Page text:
What I failed to find in cuisine, however, was made up for in natural beauty. I have yet to encounter a space in the city that doesn’t offer a picturesque view of mountains, beautifully inviting waters, or trees galore. Before coming to the Pacific Northwest, my experience with the outdoors was comprised almost entirely of family cookouts, city parks, and beach trips. These things have always been a part of my life, but I never considered them enough to call myself an outdoors person. Thankfully, my perception of the value of my interaction with the outdoors was changed after taking a camping trip to Mount Rainier with this year’s cohort of interns in the “In My Backyard program”, which focuses on conservation leadership development and youth outreach. While seeing Mount Rainier in all her glory and watching the never ending Nisqually River flow effortlessly was awe-inspiring, it also evoked a sense of familiarity.
During my self-reflective wandering, I veered off of the paved trail, finding a nook that offered a view like nothing else I had seen that weekend. In that moment, cautiously balancing on rocks and peering between trees, I was taken back to a fall afternoon in 2006. I was in the third grade, and my friend and I were in the neighborhood park looking for adventure. Somehow, we convinced each other that it would be a great idea to squeeze through a locked fence that led to trees and a huge hill. After stumbling through the trees and summiting our own little mountain, we had a bird’s eye view of the thing that our town is best known for – orange groves. Lake Wales houses the world headquarters for Florida’s Natural orange juice, so it’s not like we’d never seen orange groves, this was just different. We’d worked so hard and the phenomenal view was our reward. Thinking back on this moment, I realized why the outdoors are the beating heart of the Pacific Northwest. At every turn, there is opportunity to experience that inexplicable wonder and joy that we sometimes feel is lost in childhood. There is always something new to find, and I can’t wait to explore further.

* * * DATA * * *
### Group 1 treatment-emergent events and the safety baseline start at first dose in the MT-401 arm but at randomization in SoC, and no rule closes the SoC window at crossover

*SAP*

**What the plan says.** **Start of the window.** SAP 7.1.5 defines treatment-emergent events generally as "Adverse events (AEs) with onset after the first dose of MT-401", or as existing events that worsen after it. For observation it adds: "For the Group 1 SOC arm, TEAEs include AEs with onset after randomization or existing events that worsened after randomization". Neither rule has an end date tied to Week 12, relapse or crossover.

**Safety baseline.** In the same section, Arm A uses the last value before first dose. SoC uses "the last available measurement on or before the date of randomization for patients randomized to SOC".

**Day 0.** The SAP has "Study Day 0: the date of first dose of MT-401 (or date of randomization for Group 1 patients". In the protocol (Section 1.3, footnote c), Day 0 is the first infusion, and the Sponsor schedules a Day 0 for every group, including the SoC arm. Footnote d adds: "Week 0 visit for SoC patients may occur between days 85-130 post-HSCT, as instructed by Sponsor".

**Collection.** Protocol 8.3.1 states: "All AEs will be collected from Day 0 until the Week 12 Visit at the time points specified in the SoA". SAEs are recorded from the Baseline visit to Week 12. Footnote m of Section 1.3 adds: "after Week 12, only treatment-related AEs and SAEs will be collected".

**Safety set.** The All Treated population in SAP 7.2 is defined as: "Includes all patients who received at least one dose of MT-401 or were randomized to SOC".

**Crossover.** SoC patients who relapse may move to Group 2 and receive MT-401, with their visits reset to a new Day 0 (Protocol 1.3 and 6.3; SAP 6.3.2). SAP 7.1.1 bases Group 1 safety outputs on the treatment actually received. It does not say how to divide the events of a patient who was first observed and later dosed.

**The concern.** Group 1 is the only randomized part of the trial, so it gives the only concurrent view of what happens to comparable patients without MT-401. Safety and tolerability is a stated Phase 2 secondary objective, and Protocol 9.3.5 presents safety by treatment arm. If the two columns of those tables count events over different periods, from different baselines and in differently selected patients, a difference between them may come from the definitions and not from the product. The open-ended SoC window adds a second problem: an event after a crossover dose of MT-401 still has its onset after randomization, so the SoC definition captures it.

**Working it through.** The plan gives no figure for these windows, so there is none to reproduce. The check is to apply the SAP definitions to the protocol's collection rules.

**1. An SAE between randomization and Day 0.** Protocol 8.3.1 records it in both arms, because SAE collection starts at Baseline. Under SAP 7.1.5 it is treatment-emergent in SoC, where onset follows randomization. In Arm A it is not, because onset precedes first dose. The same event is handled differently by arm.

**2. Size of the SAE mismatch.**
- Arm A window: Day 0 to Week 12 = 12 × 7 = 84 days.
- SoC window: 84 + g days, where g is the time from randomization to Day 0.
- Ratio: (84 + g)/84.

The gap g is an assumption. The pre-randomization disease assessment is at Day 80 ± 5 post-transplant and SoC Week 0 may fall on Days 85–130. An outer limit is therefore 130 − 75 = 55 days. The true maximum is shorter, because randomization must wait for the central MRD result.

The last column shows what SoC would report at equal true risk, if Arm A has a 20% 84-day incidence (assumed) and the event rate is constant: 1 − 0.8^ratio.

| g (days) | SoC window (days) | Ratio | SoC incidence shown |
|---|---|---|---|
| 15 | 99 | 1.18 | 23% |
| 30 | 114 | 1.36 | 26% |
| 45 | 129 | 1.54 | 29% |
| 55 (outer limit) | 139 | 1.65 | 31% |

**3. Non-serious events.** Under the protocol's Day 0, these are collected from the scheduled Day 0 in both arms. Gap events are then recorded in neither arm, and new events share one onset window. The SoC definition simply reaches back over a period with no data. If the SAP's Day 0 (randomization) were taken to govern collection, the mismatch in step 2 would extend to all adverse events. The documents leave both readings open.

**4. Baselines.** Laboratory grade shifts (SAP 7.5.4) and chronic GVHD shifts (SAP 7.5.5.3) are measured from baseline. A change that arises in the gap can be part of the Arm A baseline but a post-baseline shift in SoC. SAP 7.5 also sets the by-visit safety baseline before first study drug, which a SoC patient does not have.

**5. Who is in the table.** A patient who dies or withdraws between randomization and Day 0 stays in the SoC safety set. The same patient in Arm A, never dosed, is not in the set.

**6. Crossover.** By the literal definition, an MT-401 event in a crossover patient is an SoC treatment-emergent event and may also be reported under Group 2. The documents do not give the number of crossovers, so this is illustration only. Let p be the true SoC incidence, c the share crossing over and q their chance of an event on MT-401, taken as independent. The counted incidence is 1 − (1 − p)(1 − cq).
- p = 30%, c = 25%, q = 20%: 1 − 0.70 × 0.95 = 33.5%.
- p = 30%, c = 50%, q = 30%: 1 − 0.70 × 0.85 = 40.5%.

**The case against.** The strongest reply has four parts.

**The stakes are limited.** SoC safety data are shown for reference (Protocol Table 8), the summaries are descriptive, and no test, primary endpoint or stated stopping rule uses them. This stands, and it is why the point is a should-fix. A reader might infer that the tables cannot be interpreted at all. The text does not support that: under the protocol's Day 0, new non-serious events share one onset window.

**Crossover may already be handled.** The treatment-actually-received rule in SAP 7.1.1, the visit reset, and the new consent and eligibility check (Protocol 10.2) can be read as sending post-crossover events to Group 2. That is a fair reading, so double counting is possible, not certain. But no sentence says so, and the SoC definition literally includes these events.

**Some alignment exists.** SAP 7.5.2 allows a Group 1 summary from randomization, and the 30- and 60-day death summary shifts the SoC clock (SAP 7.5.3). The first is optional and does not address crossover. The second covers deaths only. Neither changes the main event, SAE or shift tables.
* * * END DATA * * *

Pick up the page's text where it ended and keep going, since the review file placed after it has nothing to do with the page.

Chanara Andrews is an English Major at Spelman College in Atlanta, GA.
By Chanara Andrews
Special To The Medium